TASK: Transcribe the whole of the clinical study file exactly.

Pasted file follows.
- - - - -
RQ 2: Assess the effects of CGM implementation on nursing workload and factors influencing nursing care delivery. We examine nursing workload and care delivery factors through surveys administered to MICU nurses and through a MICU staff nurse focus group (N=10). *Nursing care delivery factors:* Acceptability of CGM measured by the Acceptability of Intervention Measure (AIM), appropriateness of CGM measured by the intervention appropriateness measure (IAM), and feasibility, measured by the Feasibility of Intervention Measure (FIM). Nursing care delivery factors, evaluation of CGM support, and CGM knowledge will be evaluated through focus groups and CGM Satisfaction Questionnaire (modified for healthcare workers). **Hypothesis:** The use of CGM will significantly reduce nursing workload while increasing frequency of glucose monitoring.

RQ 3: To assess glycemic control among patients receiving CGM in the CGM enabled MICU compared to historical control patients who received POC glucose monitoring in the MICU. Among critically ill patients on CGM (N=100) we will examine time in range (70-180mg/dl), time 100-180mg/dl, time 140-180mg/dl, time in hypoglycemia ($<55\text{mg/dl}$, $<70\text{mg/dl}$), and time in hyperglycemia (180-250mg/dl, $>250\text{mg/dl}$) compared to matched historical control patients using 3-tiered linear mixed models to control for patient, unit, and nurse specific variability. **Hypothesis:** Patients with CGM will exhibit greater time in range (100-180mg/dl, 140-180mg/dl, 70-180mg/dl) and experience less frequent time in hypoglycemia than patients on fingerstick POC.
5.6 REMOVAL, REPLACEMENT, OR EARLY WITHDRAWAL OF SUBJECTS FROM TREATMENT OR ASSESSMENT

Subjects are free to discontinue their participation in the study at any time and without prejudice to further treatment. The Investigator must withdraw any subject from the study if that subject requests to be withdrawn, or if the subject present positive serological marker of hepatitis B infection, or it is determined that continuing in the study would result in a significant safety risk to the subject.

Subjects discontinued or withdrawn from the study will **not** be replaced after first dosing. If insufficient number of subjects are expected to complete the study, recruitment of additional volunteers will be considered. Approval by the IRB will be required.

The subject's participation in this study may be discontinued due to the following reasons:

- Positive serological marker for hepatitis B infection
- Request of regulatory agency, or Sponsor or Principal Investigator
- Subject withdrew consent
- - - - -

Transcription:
RQ 2: Assess the effects of CGM implementation on nursing workload and factors influencing nursing care delivery. We examine nursing workload and care delivery factors through surveys administered to MICU nurses and through a MICU staff nurse focus group (N=10). *Nursing care delivery factors:* Acceptability of CGM measured by the Acceptability of Intervention Measure (AIM), appropriateness of CGM measured by the intervention appropriateness measure (IAM), and feasibility, measured by the Feasibility of Intervention Measure (FIM). Nursing care delivery factors, evaluation of CGM support, and CGM knowledge will be evaluated through focus groups and CGM Satisfaction Questionnaire (modified for healthcare workers). **Hypothesis:** The use of CGM will significantly reduce nursing workload while increasing frequency of glucose monitoring.

RQ 3: To assess glycemic control among patients receiving CGM in the CGM enabled MICU compared to historical control patients who received POC glucose monitoring in the MICU. Among critically ill patients on CGM (N=100) we will examine time in range (70-180mg/dl), time 100-180mg/dl, time 140-180mg/dl, time in hypoglycemia ($<55\text{mg/dl}$, $<70\text{mg/dl}$), and time in hyperglycemia (180-250mg/dl, $>250\text{mg/dl}$) compared to matched historical control patients using 3-tiered linear mixed models to control for patient, unit, and nurse specific variability. **Hypothesis:** Patients with CGM will exhibit greater time in range (100-180mg/dl, 140-180mg/dl, 70-180mg/dl) and experience less frequent time in hypoglycemia than patients on fingerstick POC.
5.6 REMOVAL, REPLACEMENT, OR EARLY WITHDRAWAL OF SUBJECTS FROM TREATMENT OR ASSESSMENT

Subjects are free to discontinue their participation in the study at any time and without prejudice to further treatment. The Investigator must withdraw any subject from the study if that subject requests to be withdrawn, or if the subject present positive serological marker of hepatitis B infection, or it is determined that continuing in the study would result in a significant safety risk to the subject.

Subjects discontinued or withdrawn from the study will **not** be replaced after first dosing. If insufficient number of subjects are expected to complete the study, recruitment of additional volunteers will be considered. Approval by the IRB will be required.

The subject's participation in this study may be discontinued due to the following reasons:

- Positive serological marker for hepatitis B infection
- Request of regulatory agency, or Sponsor or Principal Investigator
- Subject withdrew consent